Leaving an abusive relationship is a terrifying choice, but it’s the healthy one. With carefully planned strategies, you can escape quickly and safely. Here is important information brought to you by the Arizona Trauma Institute to help you transition into a new life.
You are not alone. You may feel isolated, but there is help available to you. While you may feel more comfortable reaching out to friends and family, that may not be the most practical choice. Psych Central explains that sometimes people close to you may minimize your situation, or you may unintentionally put them in danger by involving them. Connect with an agency or organization designed to help people leaving abusive situations. If you can’t find a local agency, reach out to the National Domestic Violence Hotline by calling 1-800-799-SAFE (7233) or 1-800-787-3224 at any time of day or night, any day of the year. Black Enterprise Magazine explains the operators are specially trained to offer you personalized help when you are leaving an abusive situation. If you live in the Phoenix metropolitan area you can contact CHRYSALIS, a trauma certified organization, at 602-944-4999.
Saving funds. If possible, squirrel away some money before your escape. You can stow it in a place you feel your partner would never look, such as in the bottom of a tampon box. You’ll be in a hurry once you leave, but try to remember to make copies of as many important documents as you can (or snap a photo on your phone) including bank statements, tax returns, car titles, etc. Once you are away, a great suggestion is to open a separate bank account without your partner knowing. If you get a raise, you can request the additional amount to be direct deposited into the account. Another idea is to purchase small items such as hair care products with your joint debit card and then return them. Most stores will offer cash for small returns and it wouldn’t appear on your bank account. If you need to borrow money from friends or family members, ask for specific amounts. Vague requests are harder to swallow.
Safety first. If you need to leave and can’t get to a shelter immediately, consider contacting a hospital. Many emergency rooms will allow you to stay a night. If you need to sleep in your car, try heading to a Walmart, since most allow overnight parking. If your partner calls your phone, let those calls go to voicemail, since they can be used as evidence if they leave threatening messages. Whether you move into a new home, an apartment, or a friend’s home, make sure there is some form of security system to give you peace of mind. A monitored system is best, but it can get pricey. At the very least, install an unmonitored system. The noise will scare away any unwanted guests, and they won’t know that it isn’t sending out an emergency signal. However, once you have the funds, upgrade your system for maximum security.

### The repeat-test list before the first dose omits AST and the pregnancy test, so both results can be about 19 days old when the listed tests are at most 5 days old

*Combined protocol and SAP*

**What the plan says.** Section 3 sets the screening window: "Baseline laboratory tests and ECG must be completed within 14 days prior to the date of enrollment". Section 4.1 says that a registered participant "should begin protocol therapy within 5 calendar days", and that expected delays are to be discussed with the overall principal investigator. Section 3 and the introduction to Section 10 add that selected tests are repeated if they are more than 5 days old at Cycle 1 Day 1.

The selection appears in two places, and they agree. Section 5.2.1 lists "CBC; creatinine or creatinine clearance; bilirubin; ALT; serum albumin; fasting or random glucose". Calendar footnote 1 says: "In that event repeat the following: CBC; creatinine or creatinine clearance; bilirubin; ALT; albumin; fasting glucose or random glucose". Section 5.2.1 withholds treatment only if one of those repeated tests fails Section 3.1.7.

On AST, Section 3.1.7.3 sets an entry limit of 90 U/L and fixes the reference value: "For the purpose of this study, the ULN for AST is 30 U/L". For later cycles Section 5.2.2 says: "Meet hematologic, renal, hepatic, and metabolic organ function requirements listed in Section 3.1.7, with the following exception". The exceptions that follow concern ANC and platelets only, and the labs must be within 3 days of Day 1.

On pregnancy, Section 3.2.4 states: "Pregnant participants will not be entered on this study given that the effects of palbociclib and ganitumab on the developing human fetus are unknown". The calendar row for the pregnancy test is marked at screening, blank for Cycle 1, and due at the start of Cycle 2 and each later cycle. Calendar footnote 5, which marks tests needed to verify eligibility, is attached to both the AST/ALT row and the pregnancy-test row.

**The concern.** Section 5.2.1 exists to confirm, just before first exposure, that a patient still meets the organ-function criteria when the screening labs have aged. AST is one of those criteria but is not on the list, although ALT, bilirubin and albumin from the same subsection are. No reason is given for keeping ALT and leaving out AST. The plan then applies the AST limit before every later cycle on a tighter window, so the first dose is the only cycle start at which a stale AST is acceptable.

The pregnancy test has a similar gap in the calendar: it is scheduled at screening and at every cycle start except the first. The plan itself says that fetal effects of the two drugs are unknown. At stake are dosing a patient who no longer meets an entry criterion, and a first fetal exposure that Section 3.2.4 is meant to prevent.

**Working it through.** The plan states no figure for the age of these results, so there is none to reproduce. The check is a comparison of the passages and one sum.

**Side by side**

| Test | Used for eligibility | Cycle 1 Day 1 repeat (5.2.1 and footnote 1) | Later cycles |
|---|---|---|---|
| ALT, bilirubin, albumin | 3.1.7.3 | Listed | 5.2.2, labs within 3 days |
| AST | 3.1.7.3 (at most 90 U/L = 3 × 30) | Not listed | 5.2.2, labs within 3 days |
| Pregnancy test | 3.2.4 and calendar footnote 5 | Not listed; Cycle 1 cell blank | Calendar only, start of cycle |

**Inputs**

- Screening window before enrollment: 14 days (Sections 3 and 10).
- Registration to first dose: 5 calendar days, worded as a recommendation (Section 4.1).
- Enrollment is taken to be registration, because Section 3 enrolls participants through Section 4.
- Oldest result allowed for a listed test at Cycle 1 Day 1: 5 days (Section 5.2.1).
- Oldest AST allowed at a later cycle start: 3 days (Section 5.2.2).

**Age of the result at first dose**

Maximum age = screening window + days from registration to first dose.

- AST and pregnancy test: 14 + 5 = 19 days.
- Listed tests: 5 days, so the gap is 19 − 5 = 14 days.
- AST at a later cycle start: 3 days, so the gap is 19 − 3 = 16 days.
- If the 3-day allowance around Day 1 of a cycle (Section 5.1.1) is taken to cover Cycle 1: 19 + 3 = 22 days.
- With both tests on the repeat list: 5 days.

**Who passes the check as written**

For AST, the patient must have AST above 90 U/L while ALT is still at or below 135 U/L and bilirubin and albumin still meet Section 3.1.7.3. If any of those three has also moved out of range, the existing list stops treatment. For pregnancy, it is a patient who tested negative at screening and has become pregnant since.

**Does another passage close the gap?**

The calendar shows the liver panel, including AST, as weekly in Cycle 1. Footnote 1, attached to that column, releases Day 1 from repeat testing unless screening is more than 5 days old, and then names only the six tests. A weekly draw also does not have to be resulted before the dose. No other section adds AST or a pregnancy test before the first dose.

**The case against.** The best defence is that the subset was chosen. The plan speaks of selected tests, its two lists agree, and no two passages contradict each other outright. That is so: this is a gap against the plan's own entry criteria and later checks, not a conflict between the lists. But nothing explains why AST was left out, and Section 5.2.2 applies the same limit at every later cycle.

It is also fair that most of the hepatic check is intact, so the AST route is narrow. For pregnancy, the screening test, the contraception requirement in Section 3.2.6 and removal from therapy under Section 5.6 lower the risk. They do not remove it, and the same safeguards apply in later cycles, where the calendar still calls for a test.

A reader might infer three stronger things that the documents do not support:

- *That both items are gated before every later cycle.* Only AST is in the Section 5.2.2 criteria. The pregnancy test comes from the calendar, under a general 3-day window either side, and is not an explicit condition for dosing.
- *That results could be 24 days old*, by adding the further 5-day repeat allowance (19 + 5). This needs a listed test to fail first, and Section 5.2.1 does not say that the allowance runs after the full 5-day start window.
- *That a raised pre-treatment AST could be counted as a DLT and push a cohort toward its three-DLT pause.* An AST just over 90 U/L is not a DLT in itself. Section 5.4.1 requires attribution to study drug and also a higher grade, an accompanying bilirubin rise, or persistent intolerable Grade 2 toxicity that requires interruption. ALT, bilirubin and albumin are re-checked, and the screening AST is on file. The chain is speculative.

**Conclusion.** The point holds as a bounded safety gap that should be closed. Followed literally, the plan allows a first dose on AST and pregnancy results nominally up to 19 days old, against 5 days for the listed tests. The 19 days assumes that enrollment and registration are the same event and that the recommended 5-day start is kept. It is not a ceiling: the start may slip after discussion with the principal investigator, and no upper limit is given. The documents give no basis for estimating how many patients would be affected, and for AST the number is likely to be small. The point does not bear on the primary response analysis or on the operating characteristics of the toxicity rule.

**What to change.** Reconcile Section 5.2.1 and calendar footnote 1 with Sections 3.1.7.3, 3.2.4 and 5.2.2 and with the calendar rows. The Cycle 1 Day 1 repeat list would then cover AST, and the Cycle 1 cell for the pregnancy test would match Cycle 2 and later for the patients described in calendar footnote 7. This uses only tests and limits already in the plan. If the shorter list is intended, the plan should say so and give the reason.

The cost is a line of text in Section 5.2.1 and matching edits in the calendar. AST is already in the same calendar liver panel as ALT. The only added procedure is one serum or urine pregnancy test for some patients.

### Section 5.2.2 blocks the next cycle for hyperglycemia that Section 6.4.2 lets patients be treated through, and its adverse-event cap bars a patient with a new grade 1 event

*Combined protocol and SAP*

Settle in. Moving to a new place free from your abuser will inevitably come with an adjustment period, but when you feel ready, take some time to make the home your own. Create a relaxing environment, aiming for a space free from anything that might trigger traumatic memories. Splurge on a few pieces of calm-inducing decor, like a landscape painting, to help make your new house a home. Lastly, clear your home’s energy to instill a sense of balance by burning sage and using bowls of salt to absorb negative energy.
Moving on. Once you are safely away and have time to process, you should consider taking your life in a new direction. It’s your opportunity to re-create who you are and pursue your dreams! Although you went through a traumatic experience, there is much you can learn from it. Not only can you now identify the red flags, but you have a clear understanding of how to set healthy boundaries. You can use what you learned and went through to help others by sharing your story and providing a beacon of hope to those currently in or fresh out of an abusive situation.
New life, new you. Escaping from your situation is the first step to a safe and happy life. Find help, plan carefully, save money if you can, and make safety your first priority. Then enjoy recreating your life with your fresh start!
Blog submitted by Janet Campbell (firstname.lastname@example.org)